This evening was Ask the Experts time at Microsoft’s BUILD conference in Anaheim, California, so I took the opportunity to ask the Internet Explorer (IE) team why the Metro-style IE does not support plugins such as Adobe Flash and even Microsoft’s own Silverlight.
I find it puzzling since the desktop IE in Windows 8 does support plugins, and when a page is open in Metro-style IE there is an option to open it in desktop Windows, in which case all the ActiveX controls start working.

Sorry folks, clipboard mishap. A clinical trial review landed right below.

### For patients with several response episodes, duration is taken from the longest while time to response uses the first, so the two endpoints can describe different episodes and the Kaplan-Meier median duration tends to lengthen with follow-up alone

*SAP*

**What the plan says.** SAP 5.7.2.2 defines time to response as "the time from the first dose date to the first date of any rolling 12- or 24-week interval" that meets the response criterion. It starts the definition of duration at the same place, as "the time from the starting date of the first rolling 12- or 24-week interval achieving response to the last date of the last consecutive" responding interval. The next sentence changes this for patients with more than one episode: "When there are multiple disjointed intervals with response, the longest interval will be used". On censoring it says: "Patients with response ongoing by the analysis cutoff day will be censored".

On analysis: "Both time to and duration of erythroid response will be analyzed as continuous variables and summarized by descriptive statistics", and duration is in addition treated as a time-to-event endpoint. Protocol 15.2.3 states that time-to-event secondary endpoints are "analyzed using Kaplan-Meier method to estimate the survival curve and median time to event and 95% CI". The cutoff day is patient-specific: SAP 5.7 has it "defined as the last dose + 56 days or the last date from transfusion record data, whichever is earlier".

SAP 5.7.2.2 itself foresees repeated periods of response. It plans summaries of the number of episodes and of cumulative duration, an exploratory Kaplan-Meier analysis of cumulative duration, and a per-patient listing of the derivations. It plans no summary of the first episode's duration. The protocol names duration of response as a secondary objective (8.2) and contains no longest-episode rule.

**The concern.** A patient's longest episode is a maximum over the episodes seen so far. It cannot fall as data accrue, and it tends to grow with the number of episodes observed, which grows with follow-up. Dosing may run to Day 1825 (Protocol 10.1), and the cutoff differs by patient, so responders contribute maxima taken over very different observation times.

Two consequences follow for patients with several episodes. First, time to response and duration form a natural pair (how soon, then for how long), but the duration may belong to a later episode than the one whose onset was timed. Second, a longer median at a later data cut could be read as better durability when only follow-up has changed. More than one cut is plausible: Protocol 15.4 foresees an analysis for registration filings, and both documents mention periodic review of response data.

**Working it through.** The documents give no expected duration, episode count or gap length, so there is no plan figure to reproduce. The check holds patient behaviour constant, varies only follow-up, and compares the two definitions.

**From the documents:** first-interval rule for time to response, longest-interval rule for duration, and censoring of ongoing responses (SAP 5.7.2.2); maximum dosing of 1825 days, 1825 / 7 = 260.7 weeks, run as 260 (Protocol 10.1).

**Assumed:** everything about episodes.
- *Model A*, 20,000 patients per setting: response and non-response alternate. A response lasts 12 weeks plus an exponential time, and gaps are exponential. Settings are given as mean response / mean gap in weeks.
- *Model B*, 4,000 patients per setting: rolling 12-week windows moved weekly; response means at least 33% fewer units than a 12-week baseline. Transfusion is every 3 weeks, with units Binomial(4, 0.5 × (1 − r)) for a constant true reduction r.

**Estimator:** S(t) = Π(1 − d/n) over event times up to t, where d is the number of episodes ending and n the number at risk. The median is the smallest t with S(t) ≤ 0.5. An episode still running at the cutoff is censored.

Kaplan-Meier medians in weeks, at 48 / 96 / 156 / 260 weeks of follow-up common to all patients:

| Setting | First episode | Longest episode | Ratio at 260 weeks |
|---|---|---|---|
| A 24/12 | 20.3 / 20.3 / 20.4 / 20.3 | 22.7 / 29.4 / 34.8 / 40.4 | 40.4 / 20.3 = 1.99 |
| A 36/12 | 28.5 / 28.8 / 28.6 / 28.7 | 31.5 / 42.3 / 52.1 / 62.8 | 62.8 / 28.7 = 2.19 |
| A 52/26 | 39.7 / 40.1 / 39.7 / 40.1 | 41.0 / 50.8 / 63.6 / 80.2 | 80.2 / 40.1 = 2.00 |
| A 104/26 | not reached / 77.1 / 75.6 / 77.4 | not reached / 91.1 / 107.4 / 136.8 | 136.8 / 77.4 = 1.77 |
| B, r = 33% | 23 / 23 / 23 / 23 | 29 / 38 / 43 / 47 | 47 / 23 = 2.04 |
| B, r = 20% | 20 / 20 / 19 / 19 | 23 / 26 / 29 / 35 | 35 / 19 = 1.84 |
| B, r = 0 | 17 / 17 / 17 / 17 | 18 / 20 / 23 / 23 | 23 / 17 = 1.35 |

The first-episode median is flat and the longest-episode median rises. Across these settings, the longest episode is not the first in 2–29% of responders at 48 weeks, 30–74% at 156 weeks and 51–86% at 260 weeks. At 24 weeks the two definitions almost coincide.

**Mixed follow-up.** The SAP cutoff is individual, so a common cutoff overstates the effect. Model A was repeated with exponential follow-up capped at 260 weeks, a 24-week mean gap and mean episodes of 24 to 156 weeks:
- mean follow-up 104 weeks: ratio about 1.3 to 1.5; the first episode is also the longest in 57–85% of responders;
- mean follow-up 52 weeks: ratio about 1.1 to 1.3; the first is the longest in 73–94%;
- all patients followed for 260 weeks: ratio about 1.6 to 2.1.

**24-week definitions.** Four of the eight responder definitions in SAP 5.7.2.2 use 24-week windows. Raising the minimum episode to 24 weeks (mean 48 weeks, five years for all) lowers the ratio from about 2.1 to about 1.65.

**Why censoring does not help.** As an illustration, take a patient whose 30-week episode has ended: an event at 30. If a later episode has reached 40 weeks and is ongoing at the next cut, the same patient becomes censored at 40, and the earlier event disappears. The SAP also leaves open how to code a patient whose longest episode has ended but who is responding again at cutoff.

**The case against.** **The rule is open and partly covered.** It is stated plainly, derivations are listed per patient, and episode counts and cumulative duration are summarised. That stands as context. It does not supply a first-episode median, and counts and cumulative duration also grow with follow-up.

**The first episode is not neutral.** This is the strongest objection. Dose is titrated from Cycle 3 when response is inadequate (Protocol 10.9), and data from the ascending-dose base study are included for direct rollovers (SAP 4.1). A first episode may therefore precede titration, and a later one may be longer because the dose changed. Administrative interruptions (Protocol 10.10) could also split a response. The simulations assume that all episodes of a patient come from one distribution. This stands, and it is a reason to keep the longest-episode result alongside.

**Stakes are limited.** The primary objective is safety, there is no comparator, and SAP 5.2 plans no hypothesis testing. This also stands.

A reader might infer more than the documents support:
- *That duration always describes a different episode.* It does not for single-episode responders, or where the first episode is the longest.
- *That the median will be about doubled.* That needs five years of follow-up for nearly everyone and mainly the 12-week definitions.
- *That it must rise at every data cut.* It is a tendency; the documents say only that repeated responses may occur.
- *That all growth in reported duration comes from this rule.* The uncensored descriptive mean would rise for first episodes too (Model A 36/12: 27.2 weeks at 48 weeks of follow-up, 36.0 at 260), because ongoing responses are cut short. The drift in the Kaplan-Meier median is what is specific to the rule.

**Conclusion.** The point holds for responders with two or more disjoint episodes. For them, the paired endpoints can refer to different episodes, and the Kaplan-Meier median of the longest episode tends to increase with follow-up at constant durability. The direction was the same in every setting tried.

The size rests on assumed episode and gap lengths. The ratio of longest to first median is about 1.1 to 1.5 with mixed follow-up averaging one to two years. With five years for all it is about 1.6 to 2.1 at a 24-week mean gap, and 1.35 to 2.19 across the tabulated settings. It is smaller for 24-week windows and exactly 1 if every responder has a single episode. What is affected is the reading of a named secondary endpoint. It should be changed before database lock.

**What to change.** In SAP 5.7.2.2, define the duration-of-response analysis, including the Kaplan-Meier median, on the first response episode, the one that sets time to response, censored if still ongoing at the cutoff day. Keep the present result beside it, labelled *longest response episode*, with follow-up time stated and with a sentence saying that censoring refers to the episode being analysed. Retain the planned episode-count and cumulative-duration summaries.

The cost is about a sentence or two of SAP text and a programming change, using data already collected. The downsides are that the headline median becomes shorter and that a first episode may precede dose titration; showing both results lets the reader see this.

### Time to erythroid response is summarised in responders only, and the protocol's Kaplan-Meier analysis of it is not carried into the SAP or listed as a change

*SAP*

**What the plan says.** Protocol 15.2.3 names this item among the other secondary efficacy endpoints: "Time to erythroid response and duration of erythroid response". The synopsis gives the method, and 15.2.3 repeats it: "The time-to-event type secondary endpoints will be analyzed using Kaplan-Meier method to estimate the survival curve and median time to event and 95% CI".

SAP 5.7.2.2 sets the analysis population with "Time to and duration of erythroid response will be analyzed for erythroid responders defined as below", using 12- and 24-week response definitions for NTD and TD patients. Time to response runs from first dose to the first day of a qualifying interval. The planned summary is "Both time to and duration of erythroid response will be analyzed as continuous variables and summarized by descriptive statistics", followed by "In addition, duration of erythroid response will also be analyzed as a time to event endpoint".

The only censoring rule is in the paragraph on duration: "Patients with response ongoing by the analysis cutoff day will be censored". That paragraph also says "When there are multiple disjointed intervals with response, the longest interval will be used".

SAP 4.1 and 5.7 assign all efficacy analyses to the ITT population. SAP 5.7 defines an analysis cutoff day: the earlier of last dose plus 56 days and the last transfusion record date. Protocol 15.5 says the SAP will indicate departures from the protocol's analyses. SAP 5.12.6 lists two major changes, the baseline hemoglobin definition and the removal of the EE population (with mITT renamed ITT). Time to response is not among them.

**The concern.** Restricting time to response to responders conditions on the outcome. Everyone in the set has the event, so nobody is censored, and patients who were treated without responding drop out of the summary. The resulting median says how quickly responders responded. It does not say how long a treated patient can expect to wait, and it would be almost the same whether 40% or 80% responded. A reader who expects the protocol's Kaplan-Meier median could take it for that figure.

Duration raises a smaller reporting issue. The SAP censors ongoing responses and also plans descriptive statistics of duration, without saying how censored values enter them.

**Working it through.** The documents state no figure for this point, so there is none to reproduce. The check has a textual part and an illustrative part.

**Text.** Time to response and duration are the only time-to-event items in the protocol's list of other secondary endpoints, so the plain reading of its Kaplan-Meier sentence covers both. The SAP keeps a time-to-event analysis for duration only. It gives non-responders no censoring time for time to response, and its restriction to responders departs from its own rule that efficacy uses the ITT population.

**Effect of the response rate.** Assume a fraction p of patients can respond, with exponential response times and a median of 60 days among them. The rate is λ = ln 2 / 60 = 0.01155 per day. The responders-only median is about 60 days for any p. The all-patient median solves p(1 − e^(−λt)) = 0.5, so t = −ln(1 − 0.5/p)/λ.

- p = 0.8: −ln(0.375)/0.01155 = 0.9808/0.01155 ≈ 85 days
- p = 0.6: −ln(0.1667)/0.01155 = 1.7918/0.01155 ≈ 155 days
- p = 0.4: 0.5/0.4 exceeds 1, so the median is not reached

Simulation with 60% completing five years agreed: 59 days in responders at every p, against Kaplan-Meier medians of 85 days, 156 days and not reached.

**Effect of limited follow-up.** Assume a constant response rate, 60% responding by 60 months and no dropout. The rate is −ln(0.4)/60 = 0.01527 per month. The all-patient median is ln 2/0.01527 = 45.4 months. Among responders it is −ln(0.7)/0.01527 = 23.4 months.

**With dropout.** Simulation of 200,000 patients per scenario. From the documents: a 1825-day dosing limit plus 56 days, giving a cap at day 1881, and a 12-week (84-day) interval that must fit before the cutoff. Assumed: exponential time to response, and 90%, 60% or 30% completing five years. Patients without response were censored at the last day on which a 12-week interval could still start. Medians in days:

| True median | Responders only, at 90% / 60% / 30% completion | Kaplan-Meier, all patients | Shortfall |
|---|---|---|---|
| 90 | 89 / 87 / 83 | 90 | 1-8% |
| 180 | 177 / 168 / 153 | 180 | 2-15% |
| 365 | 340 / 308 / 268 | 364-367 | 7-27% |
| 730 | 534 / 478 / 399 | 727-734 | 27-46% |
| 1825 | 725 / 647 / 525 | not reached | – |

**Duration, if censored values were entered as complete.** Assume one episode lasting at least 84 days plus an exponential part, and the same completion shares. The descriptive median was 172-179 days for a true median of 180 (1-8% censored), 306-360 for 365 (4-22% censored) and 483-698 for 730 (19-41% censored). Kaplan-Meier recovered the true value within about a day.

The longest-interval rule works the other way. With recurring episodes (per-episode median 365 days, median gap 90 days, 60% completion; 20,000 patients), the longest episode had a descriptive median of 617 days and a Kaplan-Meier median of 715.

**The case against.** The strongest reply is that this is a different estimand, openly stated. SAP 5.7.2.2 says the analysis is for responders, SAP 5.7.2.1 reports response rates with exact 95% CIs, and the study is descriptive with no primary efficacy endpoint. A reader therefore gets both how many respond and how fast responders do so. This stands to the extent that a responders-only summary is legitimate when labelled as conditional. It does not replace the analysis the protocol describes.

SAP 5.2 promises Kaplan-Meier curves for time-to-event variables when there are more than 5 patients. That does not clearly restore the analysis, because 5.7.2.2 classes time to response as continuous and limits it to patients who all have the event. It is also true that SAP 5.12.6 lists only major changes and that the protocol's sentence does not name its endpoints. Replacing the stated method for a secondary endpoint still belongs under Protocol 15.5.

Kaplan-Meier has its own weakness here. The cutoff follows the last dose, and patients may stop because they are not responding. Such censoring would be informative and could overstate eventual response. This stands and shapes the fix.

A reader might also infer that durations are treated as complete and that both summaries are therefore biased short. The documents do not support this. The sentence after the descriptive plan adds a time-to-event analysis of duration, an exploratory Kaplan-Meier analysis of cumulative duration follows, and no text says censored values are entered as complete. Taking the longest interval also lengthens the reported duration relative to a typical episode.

The reason I was given is that Microsoft cannot control or predict the user experience if these plugins are running. For example, a Silverlight applet might have a user interface designed for mouse and keyboard. Microsoft has built in touch gestures that work for HTML in IE but cannot do so for plugins.
Once a user takes the decision to open in desktop Windows, these considerations change since desktop Windows is a mouse and keyboard environment.
I expect performance was also a consideration.
I was also told that Apple has made the no-plugins option viable by taking the same line in the iPad. Sites have been forced to offer iPad-friendly versions of their sites, which will also work in Windows 8 Metro.